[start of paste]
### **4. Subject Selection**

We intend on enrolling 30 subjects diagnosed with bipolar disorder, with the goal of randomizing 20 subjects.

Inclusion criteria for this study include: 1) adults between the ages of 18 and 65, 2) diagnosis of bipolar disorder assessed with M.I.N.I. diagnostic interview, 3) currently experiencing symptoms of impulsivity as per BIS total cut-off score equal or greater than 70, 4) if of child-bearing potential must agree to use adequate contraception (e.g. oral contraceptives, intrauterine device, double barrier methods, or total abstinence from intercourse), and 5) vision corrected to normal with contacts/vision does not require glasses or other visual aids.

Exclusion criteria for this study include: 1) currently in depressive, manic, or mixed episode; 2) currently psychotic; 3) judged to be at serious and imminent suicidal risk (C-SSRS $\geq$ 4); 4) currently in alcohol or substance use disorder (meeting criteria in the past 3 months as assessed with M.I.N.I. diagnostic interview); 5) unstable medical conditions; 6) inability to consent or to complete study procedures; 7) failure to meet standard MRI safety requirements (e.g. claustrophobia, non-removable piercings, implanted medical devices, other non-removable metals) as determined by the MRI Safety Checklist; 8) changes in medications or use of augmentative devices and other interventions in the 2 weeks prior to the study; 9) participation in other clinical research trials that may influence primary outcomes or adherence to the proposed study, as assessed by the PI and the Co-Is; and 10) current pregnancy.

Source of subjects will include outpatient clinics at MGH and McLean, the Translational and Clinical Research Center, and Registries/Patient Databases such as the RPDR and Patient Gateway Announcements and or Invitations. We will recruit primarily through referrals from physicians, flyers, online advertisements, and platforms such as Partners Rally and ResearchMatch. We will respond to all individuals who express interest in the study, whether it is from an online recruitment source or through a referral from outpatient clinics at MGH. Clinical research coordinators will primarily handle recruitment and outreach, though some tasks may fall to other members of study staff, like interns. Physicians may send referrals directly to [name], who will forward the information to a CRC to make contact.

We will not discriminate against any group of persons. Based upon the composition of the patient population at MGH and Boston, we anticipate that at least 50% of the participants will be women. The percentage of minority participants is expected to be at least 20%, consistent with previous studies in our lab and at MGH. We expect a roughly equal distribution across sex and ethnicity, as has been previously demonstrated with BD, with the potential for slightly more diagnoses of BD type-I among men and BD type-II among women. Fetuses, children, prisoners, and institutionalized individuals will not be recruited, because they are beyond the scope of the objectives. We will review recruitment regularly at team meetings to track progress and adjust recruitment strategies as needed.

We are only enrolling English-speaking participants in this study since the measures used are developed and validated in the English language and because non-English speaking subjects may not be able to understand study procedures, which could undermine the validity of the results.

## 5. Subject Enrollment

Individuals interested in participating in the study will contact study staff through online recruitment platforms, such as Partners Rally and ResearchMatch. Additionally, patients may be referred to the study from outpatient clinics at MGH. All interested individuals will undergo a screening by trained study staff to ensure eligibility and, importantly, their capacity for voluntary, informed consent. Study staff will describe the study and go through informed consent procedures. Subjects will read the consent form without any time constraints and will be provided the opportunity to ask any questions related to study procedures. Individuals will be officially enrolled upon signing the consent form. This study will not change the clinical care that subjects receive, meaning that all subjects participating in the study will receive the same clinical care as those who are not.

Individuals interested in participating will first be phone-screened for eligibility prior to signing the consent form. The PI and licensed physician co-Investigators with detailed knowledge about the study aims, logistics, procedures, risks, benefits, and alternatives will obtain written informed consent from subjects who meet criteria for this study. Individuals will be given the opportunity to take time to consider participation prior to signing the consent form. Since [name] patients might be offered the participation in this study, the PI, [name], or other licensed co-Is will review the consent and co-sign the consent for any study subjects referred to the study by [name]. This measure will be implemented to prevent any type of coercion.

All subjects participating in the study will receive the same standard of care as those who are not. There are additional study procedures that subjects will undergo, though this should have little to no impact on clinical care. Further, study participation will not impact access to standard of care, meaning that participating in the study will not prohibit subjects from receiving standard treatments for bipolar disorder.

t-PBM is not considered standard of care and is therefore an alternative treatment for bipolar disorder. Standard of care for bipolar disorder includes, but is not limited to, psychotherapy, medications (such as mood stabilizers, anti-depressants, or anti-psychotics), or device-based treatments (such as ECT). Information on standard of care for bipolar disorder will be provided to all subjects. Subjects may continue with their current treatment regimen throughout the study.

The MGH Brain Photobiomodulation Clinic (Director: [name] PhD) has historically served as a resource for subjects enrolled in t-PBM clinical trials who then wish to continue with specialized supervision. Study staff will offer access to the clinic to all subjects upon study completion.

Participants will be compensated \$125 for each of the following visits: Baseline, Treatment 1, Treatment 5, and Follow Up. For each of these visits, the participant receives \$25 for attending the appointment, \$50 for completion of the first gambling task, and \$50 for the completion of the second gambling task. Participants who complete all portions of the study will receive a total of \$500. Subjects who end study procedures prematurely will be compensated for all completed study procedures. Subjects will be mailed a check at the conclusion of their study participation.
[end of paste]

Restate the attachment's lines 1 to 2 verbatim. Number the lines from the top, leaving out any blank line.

### **4. Subject Selection**

We intend on enrolling 30 subjects diagnosed with bipolar disorder, with the goal of randomizing 20 subjects.